“It’s not unreasonable to make the area a Superfund site,” said Stephen Levin, M.D., medical director of the Mount Sinai I.J. Selikoff Center for Occupational and Environmental Medicine.
By late January, Levin said he had already seen more than 100 patients who worked in Lower Manhattan and developed various respiratory ailments he attributed to breathing the air without proper respiratory protection.
“The data doesn’t really support making it a Superfund site,” countered Kelly McKinney, DOH associate commissioner. For weeks, he said, EPA and other agencies collected samples, and the vast majority were below EPA action levels, especially the air results.
The Wild West?
While public agencies and private organizations argued, workers, many of them immigrants or undocumented aliens, hired to clean up the buildings near Ground Zero faced the risk of exposure to hazards with limited protection. This is what led the New York Committee for Occupational Safety and Health (NYCOSH) to push for the medical monitoring done at the van outside the green zone.
“We expected to screen for two weeks and see 200 people,” Markowitz said. “Demand was so great we stayed open five weeks and saw 500 people.”
“What’s happening in Lower Manhattan in general is an entirely uncoordinated, haphazard effort,” declared David Newman, an industrial hygienist with NYCOSH, in describing the indoor asbestos cleanup process. “It’s the Wild West out there.”
Newman charged that there have been no protocols or leadership on what kind of testing should be done prior to cleaning up affected buildings, so that the cleanup can be designed appropriately. Nor were there protocols on clearance testing for reoccupancy from any government agency.
Responding to concerns raised by NYCOSH and other groups that government officials were not doing enough to protect workers in the area near the former WTC, OSHA on Jan. 25 began random inspections of buildings in the area.
By late March, OSHA’s Clark had good news to report. The agency visited 22 buildings near the site of the former WTC and found cleanup operations in eight of these buildings. OSHA opened 39 inspections and issued eight citations, but all were for safety violations.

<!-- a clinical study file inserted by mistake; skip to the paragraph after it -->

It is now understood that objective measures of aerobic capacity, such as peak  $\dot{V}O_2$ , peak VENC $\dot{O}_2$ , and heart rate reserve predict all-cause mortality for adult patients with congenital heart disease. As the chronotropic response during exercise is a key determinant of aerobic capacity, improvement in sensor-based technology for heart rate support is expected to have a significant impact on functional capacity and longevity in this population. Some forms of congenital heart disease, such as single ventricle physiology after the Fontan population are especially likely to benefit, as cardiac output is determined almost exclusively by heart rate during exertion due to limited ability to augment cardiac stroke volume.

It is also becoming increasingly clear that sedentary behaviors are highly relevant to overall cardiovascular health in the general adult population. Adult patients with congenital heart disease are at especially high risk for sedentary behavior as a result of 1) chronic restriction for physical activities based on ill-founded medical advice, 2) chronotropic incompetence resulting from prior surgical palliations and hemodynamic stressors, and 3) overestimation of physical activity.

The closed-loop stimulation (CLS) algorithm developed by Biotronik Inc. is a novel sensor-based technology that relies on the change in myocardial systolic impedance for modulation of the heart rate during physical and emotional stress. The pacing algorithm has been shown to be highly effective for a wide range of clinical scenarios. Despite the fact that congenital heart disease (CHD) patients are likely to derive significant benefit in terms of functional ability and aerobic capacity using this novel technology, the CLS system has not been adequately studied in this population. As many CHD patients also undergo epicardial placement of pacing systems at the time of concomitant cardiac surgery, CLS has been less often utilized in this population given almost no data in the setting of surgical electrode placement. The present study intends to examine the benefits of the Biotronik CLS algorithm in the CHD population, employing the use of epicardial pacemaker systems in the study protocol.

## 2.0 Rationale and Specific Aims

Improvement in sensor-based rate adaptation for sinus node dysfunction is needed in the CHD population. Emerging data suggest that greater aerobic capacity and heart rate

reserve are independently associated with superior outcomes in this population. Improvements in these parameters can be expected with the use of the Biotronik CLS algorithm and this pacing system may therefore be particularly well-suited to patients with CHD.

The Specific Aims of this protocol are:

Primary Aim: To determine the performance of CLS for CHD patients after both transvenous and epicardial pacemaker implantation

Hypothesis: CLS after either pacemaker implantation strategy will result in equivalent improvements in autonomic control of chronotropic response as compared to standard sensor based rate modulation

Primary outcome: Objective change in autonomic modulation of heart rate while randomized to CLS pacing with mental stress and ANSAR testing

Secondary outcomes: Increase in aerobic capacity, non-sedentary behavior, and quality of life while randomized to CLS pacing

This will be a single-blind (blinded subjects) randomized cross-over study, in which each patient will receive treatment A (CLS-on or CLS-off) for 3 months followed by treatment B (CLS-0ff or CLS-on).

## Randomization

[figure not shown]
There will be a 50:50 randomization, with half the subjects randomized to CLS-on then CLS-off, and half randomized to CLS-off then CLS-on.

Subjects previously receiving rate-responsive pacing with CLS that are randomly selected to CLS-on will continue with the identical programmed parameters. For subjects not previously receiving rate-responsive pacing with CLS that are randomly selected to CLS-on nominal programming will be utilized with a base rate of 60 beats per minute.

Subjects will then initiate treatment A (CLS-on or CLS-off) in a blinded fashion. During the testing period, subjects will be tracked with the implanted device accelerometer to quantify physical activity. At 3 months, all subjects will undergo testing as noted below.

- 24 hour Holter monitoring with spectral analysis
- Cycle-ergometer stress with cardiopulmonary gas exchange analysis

“We did a variety of tests – bulk samples and personal samples – for a wide range of hazards,” she said. “We found nothing that would have required workers to wear respirators, though they were generally wearing respirators.” OSHA detected no asbestos.
Especially in the early days of the disaster, providing the proper respiratory protection to workers inside the green zone posed a daunting challenge. Here, where a largely unionized and English-speaking work force labored around the clock, approximately 800 federal and state OSHA staffers were on site with them to offer advice, not citations.
OSHA personnel from around the country volunteered to help the over-worked staff from OSHA’s Manhattan area office, an office that was obliterated by the Sept. 11 attack. Everyone from OSHA escaped from their WTC headquarters just before it collapsed. For months, OSHA’s Manhattan area staff worked long hours out of a tiny, makeshift office approximately 2 miles uptown from Ground Zero.
Antonio Pietroluongo, OSHA’s assistant area director for safety, said that by Sept. 15, he was working 17 to 20 hours a day at Ground Zero. “My best therapy was to be back at work,” he said.
Observers on the scene confirmed that OSHA personnel labored long and hard to ensure the safety of everyone involved in rescue and recovery at the former WTC. “The people at OSHA worked very, very hard, and they excelled at being safety professionals,” said Michael J. Fagel, Ph.D., CHCM, a technical support specialist contracted to the Department of Justice’s Office of Domestic Preparedness. Fagel was at Ground Zero from Sept. 17 through Nov. 24.